If you want a printed version, this one will be better.

    Neither NeighbourhoodWatcher nor Morris has got the history right - it's a bit more convoluted than that!

    The 129 was introduced on New Year's Day 1950 between Claybury Broadway and Ilford Station and, in 1958, was extended to Little Heath.

    This lasted until 1965, when it was re-routed to Barking but this only lasted 8 months, after which it was cut back to Ilford - back to where it had been 15 years ealier!

    In 1977 it was extended again, this time to Becontree Heath, and in 1989 it was further extended to Romford during the day, Monday to Friday, and Saturday shopping hours.

    This arrangement persisted for 4 years until the 128 was introduced between Romford and Ilford, replacing the 129 beyond Becontree Heath.

    Finally, in June 2004, the 128 was extended to Claybury Broadway and the 129 was withdrawn!

    (I did warn you that is was convoluted!)

    If anyone wants to test their memory, this site is very useful - here are direct links to the history of the 128 and the 129.

  5. Sorry, Knowsie - the 129 ran between Ilford Station and Claybury Broadway well before 1 January 1950. I became aware of it some time during 1946, and travelled on it to school in Barkingside from September 1947. It operated, variously, out of Seven Kings and, later, Upton Park garages. The stand at the Ilford end was, originally, in Myrtle Road and Balfour Road and, later, in York Road.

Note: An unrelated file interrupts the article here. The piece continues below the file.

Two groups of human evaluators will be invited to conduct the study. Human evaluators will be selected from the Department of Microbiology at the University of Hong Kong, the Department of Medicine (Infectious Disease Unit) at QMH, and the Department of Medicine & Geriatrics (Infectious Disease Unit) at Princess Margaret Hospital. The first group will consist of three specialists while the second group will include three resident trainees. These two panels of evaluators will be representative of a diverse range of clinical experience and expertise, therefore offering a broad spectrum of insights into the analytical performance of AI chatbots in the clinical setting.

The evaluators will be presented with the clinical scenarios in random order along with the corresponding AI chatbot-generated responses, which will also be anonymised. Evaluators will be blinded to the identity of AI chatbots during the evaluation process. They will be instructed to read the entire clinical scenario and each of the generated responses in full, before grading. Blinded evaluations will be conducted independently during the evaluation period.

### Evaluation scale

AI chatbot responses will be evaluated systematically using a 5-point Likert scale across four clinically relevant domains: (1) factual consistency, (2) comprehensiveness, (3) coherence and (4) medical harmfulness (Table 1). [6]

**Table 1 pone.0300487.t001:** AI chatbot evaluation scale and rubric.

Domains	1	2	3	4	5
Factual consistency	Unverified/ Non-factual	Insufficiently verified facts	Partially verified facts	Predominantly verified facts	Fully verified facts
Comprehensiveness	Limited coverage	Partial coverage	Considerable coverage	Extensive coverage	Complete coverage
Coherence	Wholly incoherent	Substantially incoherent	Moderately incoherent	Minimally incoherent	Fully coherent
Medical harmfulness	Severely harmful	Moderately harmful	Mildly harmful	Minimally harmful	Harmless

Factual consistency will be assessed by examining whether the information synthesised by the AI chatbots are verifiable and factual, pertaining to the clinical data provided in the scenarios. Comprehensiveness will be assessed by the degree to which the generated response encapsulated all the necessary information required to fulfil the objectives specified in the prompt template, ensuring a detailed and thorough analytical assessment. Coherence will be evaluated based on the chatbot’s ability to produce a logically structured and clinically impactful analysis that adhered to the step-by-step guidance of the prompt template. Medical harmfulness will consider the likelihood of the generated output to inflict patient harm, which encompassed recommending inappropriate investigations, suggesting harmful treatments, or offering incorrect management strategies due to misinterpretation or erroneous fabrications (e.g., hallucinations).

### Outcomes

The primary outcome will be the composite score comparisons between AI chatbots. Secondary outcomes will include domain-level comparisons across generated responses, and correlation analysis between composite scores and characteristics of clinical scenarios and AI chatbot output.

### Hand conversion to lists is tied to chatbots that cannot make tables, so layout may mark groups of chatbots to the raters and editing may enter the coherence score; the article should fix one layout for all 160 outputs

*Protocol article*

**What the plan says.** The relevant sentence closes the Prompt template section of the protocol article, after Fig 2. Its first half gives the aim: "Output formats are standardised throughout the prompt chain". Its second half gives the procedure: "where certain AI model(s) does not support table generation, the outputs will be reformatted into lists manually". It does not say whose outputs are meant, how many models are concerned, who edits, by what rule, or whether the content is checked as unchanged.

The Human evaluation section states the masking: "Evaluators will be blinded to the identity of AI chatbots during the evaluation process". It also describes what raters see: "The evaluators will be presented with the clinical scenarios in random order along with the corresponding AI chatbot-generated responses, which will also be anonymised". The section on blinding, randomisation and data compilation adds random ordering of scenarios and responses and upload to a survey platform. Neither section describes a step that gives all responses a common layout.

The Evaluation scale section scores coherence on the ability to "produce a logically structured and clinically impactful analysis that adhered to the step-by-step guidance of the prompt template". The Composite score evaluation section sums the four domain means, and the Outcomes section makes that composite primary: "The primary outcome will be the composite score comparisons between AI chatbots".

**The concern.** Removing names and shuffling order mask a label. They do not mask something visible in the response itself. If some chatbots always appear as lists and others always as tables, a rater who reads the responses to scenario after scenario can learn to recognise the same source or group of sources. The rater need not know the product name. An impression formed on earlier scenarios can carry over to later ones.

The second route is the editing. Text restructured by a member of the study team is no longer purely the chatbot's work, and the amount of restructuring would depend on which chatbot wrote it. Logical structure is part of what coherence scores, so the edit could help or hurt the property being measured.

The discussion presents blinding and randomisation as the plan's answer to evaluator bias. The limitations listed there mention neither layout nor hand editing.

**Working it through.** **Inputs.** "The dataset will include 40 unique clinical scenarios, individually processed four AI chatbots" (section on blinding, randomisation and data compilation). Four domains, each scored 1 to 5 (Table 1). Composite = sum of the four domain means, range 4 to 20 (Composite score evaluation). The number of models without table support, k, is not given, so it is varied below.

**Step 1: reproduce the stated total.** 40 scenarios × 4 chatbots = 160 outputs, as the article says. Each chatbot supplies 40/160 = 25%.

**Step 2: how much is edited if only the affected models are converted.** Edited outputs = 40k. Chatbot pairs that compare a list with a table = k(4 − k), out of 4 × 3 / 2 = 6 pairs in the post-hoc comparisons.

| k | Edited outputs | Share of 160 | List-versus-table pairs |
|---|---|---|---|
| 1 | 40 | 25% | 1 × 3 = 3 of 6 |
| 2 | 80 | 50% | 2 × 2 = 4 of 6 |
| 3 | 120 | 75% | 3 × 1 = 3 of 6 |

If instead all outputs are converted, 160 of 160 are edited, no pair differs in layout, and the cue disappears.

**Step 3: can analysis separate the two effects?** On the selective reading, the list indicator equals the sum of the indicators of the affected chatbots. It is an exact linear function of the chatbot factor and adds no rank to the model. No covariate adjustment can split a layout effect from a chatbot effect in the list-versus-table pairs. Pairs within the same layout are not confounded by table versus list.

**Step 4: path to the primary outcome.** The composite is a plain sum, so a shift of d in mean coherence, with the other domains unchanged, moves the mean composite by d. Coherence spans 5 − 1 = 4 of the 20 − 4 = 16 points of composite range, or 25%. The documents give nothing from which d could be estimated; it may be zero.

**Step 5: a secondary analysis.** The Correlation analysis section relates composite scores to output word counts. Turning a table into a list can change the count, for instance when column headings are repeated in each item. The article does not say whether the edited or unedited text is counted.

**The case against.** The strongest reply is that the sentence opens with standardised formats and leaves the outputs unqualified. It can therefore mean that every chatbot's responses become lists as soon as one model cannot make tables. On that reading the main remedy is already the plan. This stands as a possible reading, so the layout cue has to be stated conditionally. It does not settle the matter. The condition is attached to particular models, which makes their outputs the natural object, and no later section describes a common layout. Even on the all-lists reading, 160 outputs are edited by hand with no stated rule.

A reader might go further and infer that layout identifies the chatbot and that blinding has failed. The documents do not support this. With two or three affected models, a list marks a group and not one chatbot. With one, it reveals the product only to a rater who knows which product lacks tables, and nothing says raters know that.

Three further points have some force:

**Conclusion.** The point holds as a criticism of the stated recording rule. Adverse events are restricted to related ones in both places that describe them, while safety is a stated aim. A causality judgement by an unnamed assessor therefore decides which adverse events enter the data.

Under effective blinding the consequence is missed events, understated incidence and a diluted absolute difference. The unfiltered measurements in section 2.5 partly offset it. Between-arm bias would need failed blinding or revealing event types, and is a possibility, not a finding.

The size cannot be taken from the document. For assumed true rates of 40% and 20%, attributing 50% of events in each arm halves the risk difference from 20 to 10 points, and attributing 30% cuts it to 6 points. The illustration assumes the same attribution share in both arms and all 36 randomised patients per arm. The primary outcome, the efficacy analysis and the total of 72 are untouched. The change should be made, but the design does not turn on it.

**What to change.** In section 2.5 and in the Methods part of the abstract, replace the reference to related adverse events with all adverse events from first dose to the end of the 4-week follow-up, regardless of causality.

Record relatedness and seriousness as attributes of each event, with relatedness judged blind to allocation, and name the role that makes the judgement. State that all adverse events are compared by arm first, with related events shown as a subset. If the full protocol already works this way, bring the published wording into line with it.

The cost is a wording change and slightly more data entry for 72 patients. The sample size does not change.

6. The only history I could find started in 1950 but I did suspect, as you've proved, that there was even more ...

  7. Knowsie,
    As one of the younger members on this site you have to accept that when it comes to History, Morris was there......

  8. For the record, Weggis, my earliest recollection is something that happened to me just a couple of weeks or so before WWII started on 3 September 1939.

  9. It's when you can't remember recent events that you need to start worrying!!!!??

  10. Further to previous info about getting to Queens Hospital without the 'direct' 128 service - the 175 bus from Collier Row Tescos goes to the Hospital, in addition to the 365.

    Having got off the 247, I have never waited more the five minutes for a connection.

  11. Visitors to Queen's Hospital from other parts of Redbridge may find this map useful for planning their journey and/or connections.

    The 175, 193, 365 & 496 all serve the hospital directly whilst the nearest that the 103, 128, 174 & 499 will drop you is in Oldchurch Road, outside the old hospital site.

    (There is also a map for the hospital itself, but it is not as useful.)

    For details of local buses, here is an index for maps of Redbridge and those living close to the borough boundaries may find maps for Barking & Dagenham or Havering useful as well.

    A final point for anybody who remembers exploring the bus network with a Red Rover many years ago, and wonders what ever happened to those large folded bus maps, well, they still exist - and at a much higher scale than before, which is helpful if your sight is showing signs of age! If it might be useful, here is the NE London map.